Discovery Education 3M Young Scientist Challenge – In this competition, students in grades 5 – 8 create videos on unique solutions to everyday problems. Multiple levels of prizes are given, including a $25,000 grand prize.
Future City Competition – Middle school student teams use the engineering design process to create a city 100 years in the future that solves a sustainability issue. Competition elements include virtual city design, physical model construction, essay, and a presentation.
MATHCOUNTS – Each four-student middle school team creates a video that teaches the solution to and a real-world application of a math problem selected from the MATHCOUNT’s handbook. MATHCOUNTS also offers “bee” style competitions and club programs.
eCYBERMISSION – This web-based competition, sponsored by the U.S. Army, is for teams of students in grades 6 – 9 and focuses on real-life applications of STEM.
STEM Competitions for High School Students
SourceAmerica Design Challenge – High school students innovate workplace technologies that diminish obstacles standing between people with disabilities and employment opportunities.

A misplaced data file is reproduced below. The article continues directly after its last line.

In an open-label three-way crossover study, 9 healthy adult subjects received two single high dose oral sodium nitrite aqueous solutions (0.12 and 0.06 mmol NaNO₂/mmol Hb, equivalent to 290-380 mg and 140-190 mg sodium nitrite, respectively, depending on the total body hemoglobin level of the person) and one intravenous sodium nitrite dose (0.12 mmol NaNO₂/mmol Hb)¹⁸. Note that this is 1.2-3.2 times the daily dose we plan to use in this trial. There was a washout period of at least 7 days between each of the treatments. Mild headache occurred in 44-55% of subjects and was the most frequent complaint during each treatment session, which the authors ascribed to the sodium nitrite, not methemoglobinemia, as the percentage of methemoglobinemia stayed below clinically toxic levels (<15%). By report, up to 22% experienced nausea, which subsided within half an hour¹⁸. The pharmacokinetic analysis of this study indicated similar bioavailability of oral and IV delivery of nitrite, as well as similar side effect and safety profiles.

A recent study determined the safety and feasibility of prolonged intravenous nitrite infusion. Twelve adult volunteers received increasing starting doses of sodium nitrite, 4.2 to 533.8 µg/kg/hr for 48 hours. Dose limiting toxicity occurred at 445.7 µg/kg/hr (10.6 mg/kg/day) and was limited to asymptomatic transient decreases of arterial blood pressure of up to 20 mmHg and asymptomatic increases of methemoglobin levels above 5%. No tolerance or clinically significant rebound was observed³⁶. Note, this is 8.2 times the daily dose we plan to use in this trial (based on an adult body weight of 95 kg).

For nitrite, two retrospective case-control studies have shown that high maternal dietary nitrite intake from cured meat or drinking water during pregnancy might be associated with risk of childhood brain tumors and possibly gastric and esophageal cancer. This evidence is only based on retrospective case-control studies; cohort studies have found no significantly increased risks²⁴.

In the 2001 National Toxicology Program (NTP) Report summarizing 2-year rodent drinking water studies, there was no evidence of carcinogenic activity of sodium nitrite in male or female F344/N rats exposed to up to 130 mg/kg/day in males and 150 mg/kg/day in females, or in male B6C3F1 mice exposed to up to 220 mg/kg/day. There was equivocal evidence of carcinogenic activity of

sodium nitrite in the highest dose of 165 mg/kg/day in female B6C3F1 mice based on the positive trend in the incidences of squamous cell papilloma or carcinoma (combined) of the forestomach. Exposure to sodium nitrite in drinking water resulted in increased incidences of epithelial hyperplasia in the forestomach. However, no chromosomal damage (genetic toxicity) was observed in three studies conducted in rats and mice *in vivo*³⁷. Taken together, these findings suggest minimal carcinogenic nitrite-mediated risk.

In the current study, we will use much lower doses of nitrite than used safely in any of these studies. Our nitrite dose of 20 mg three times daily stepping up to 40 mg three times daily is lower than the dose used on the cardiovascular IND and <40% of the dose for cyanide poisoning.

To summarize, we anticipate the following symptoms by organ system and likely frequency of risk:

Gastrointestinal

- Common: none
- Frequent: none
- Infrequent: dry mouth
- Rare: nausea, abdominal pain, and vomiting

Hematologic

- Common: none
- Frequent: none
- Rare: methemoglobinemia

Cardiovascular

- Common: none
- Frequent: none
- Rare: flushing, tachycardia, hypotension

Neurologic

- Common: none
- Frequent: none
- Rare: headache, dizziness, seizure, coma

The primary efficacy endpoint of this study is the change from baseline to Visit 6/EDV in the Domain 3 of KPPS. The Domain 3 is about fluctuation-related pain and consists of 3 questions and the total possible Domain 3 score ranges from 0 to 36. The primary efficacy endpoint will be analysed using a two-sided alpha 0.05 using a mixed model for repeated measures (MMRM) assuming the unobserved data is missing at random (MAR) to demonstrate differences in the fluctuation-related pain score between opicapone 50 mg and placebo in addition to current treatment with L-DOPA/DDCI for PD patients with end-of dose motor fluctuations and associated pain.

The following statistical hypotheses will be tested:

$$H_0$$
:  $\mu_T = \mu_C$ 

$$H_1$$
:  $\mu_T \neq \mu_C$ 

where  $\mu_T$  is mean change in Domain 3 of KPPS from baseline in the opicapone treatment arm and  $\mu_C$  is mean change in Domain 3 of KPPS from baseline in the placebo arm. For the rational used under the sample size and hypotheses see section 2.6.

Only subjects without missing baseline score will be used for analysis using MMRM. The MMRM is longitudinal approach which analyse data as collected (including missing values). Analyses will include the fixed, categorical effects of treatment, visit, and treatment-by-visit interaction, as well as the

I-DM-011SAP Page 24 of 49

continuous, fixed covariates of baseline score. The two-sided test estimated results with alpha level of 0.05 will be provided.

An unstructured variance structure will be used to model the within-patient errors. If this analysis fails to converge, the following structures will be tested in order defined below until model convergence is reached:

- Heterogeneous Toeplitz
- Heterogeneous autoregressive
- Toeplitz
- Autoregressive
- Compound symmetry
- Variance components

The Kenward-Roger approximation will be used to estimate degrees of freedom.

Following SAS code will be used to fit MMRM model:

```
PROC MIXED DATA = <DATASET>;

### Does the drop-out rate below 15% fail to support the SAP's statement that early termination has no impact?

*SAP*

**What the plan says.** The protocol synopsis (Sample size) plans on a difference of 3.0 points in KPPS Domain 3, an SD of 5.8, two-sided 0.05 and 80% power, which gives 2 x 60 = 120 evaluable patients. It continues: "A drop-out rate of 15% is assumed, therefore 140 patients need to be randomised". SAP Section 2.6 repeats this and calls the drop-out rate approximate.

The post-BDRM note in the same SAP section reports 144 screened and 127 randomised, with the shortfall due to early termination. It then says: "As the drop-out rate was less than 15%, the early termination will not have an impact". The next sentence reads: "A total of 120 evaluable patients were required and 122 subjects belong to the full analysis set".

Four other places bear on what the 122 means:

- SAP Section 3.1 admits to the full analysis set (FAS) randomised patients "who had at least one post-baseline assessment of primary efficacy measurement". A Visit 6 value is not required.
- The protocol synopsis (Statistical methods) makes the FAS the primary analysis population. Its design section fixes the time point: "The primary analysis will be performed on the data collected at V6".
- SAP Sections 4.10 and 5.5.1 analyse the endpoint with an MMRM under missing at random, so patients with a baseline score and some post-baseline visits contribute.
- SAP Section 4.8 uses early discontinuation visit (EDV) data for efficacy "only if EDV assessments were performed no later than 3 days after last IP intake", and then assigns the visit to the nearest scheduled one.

Google Science Fair – Students 13-18 perform in-depth investigations of real-world problems in this competition that awards many prizes in different age categories.
Imagine Cup – Microsoft’s Imagine Cup challenges high school students worldwide to create software applications that help resolve some of the world’s most challenging problems.
Mathworks Math Modeling (M3) Challenge – A free, internet-based math challenge for juniors and seniors that addresses a real-world problem. The competition offers numerous scholarships to top-placing teams.
Clean Tech Competition – Individuals and small student groups research, design, and produce papers around a real-world environmental theme that integrates eco-friendly energy sources.
Regeneron Science Talent Search – Billed as the oldest U.S. science and math competition, this one is limited to high school seniors who submit original science research. The top 300 entries earn cash prizes and finalists will go on to compete for $250,000.
Math Prize for Girls – This is a competitive math prize for high school girls, held at the Massachusetts Institute of Technology each fall. Only 300 students will be selected to compete and applicants must take an American Mathematics Competition exam prior to applying for this competition.